In the midst of all this, remember that we too are the Body of Christ. The paralytic struggled physically to see Christ, so his friends helped him. Oftentimes, in moments when we can obsess over clericalism or scruples over which form of the Mass is better, remember that our mission—as established in the great commission Christ professed—is to bring others to Heaven. There are many Catholics at this time who may, because of the pandemic or economic reasons, feel unable to move, frozen. Do we help bring those individuals to Christ as the paralytic’s friends did?
Now mind you, there is a little more to this. Everyone glorified God after the miracle was done. Christ only sought God’s glory when He healed the paralytic. I only say this because how often do we seek gratitude in doing an act of charity or a favor for a friend? Instead of desiring the “thank you,” do we instead remember we are here on this Earth to glorify God? Oftentimes, we should also remember to purify our own intentions and make sure the reasons we do certain things are for the right reasons.
Now that we are in the season of Advent, let us not forget the reason for the season. We are awaiting the celebration of the birth of Christ. Oftentimes, Advent is called a season of waiting. But are you going to Him, instead of waiting for signs as the Pharisees did?
O Lord, great peace have they who love your law (Ps 119:165a)
As Jesus was teaching in the temple area he said, “How do the scribes claim that the Christ is the son of David? David himself, inspired by the Holy Spirit, said: The Lord said to my lord, ‘Sit at my right hand until I place your enemies under your feet.’ David himself calls him ‘lord’; so how is he his son?” The great crowd heard this with delight. (MK 12:35-37)
King David had his monarchy, his jewels, his gold, his army. King David would reside as judge over civil disobedience, civil disputes, civil disorder. He would be the one to give the command when Israel’s soldiers went into battle. He held power. But King David knew that there was someone even more powerful than himself! He knew that there was someone who has complete authority over the laws of man’s heart. That person is God. We know this to be true because even the king of Israel himself calls him “lord.” By calling him “lord,” David is acknowledging that God is more powerful. No law that King David would write in decree would ever be above God’s law. O Lord, great peace have they who love your law.
This is important to remember. Power and platforms that yield authority can become idols. And by following these idols we walk away from God and the law of God that is self-sacrificial love, agape.
We are meant to live in community. Our goal is to be in heaven where we will be in perfect communion with the Trinity and all the angels and saints. While we are on earth, we should be living our lives striving for heaven, as best we can in communion with all our brothers and sisters. Not just a certain group or a particular “kind of person” but everyone. The book of Revelation tells us that in heaven there is a great multitude from every race, nation, people, and tongue (Rev 7:9). God did not create man to be alone. And one of the hardest truths is that we cannot attain salvation alone, for we are indeed meant to be keepers of our brothers and sisters.
The Catholic Church’s social teachings are the best biblical “cheat-sheets” on how to live in society and in communion with God at the same time. It shows us how to be model citizens, how to be brothers and sisters in Christ, and how to be disciples of Jesus—we need to be all of these things at the same time. There are seven themes to Catholic Social Teaching, and you cannot explicitly talk about just one without touching upon the next theme because they are all rooted in the love of God. But for right now, let’s talk about solidarity.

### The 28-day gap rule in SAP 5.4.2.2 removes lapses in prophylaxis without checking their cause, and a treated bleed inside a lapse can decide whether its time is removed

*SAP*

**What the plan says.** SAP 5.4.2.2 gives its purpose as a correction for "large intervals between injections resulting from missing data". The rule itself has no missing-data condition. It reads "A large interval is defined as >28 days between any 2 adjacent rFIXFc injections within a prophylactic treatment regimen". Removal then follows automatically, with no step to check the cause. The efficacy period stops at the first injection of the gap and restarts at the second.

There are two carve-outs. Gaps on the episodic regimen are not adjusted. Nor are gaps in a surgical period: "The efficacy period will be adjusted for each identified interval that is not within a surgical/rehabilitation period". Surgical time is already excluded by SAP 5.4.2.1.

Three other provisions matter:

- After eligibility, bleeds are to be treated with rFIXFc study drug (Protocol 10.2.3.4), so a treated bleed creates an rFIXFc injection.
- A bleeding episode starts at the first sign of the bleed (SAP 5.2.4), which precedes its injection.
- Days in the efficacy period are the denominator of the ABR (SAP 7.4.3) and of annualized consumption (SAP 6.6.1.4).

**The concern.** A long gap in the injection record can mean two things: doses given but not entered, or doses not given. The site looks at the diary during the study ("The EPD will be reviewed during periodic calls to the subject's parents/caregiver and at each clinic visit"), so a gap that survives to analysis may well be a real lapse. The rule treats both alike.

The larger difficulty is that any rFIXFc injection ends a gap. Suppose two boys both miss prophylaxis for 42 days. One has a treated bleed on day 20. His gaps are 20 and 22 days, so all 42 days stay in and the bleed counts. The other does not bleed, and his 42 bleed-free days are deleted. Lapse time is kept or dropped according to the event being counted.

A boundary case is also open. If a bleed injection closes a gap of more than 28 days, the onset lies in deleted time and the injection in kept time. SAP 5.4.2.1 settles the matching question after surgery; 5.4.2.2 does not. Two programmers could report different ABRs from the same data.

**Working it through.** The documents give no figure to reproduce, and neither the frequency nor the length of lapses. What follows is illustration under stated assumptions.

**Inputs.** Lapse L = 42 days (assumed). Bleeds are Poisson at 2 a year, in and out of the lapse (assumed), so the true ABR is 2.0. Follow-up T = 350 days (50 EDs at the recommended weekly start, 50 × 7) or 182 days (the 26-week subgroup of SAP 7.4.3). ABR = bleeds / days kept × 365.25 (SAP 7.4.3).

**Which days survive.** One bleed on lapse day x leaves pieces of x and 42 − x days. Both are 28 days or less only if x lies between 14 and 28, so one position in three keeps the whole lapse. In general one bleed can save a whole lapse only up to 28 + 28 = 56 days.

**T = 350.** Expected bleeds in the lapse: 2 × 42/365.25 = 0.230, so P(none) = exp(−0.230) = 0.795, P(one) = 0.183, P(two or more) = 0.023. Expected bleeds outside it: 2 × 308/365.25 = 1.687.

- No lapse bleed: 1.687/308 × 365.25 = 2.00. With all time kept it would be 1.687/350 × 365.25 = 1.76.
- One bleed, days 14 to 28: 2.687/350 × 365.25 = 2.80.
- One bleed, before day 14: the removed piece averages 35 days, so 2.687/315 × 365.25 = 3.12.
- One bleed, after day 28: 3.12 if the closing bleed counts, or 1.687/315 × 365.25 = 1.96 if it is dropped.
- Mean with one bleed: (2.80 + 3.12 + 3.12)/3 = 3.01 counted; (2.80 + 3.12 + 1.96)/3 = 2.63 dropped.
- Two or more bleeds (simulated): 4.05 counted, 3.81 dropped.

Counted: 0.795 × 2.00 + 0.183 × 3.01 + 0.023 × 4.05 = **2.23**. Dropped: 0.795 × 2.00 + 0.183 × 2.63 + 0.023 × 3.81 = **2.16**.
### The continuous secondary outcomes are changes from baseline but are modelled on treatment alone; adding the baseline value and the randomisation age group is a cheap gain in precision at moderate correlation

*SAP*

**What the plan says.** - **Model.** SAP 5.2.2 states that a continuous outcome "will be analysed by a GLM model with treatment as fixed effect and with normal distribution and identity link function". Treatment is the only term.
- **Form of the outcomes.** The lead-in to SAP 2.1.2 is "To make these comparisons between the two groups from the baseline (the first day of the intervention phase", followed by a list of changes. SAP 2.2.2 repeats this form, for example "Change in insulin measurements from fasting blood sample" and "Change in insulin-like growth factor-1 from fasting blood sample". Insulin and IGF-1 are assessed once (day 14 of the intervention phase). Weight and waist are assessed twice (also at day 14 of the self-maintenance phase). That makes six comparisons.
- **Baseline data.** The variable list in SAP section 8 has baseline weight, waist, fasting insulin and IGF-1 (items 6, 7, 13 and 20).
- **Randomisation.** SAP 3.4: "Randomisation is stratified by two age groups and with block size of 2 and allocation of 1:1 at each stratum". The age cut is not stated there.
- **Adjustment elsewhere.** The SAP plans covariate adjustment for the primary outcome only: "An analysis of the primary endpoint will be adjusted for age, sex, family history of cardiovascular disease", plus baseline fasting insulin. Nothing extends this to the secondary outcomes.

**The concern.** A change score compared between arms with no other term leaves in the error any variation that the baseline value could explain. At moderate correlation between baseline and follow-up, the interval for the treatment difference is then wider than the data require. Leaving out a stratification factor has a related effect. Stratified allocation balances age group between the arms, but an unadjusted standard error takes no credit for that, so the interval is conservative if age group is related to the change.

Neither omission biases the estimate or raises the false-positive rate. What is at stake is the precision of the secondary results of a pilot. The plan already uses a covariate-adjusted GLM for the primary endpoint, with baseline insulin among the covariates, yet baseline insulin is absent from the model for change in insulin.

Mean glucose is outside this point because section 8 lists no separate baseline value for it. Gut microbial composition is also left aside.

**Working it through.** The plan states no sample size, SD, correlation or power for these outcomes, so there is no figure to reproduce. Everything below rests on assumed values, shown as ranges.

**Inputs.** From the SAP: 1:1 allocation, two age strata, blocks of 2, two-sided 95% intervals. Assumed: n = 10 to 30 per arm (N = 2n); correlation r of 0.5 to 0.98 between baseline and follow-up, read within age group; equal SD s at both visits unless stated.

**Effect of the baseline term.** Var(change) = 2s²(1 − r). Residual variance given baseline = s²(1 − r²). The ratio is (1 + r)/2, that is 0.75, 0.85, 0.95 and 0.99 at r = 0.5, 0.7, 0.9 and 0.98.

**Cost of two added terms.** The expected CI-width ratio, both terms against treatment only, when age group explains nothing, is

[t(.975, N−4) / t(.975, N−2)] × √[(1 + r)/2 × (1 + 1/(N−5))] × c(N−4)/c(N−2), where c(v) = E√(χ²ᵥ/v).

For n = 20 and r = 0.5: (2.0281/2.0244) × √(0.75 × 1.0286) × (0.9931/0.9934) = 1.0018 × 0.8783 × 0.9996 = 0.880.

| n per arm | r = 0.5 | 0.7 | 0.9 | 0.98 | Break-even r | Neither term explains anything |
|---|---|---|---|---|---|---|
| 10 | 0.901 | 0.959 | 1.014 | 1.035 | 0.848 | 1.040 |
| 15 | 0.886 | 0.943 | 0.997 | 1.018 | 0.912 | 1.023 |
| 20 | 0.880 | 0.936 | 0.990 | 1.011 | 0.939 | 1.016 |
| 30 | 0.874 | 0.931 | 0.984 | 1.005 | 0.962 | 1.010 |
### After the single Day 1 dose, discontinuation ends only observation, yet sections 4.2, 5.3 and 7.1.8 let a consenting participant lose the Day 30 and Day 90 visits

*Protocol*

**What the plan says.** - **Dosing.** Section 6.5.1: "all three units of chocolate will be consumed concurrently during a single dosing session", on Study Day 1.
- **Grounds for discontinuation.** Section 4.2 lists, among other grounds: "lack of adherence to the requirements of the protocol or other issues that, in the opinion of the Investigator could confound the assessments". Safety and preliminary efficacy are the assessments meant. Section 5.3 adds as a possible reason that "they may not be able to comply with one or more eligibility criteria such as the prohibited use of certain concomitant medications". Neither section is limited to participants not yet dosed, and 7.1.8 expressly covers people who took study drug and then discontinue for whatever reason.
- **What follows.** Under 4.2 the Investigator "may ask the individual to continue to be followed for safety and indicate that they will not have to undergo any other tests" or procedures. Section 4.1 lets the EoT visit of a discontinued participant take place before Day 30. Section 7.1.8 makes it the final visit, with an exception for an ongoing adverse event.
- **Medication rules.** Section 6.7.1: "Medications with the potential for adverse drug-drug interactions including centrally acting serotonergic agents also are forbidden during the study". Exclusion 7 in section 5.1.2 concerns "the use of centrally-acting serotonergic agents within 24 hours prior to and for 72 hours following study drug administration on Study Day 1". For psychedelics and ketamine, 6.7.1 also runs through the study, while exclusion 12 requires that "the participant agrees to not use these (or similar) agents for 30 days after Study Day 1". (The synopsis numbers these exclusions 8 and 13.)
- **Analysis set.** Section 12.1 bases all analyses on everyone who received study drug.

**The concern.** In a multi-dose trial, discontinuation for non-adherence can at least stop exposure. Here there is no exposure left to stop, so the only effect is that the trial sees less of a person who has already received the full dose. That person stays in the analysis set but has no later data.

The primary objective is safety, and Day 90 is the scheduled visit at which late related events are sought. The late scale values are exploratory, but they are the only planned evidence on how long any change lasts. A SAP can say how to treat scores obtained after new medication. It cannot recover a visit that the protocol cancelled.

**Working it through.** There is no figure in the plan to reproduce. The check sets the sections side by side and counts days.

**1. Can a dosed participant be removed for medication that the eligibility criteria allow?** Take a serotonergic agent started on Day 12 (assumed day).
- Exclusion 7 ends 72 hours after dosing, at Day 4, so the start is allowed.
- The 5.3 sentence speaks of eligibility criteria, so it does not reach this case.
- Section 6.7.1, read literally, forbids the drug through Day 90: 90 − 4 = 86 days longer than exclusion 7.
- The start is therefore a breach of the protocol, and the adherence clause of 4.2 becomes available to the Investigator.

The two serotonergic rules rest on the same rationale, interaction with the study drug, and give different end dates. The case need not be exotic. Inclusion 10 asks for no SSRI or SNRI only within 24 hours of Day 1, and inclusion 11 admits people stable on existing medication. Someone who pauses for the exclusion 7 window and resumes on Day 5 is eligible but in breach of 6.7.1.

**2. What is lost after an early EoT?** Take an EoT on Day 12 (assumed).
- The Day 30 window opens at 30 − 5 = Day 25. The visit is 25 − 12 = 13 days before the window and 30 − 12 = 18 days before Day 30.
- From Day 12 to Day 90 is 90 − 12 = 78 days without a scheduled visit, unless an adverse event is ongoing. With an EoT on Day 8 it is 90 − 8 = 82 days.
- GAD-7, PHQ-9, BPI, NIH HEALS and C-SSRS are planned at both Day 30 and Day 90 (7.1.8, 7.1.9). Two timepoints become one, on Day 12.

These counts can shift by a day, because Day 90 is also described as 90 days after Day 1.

We are one family, one human race, one body in Christ. It does not matter what ethnicity you are or what your cultural background is; it doesn’t even matter what religion you practice (I know, this one shocked me the most!). We are all loved by God: “There is neither Jew nor Greek, there is neither slave nor free person, there is not male and female; for you are all one in Christ Jesus” (Gal 3:28). To genuinely believe that we are all one in Christ is to acknowledge that, no matter our differences, something inside each of us is exactly the same. This is the dignity of being human: that each one of us is formed by God and created in the same image and likeness of God.
We believe that every human life is precious from conception to natural death. Racism is an evil that disrespects the sanctity of life. It is a sin that puts brother against brother, sister against sister. It is a sin that breaks our communion with God and neighbor because we falsely perceive that someone, by the way they look, is inferior and non-deserving of a dignified life. The basics of a dignified life are universal because they were first given by God: the right to have food, to have shelter, to be clothed, to maintain your health, to be able to participate in just labor. I ask that you reflect on Adam and Eve when they left the garden. God did not forget about them. Even after the pain of their sin God properly clothed them, allowed continued dominion over animals, gave them a job on tilling the soil, provided food. These were not privileges that they had earned; rather, they were human rights that God granted to them simply because they existed. Sadly, in today’s society essential rights are not always given to everyone by their governments, making it difficult for everyone to be perceived as equal. Unlike in today’s Gospel —where King David, the civic law maker of Israel, acknowledged that God’s law was above his own laws as king—most governing authorities today do not seek God’s law above their own. However, as Christians, it is our duty to place God’s law first and foremost in our lives. O Lord, great peace have they who love your law.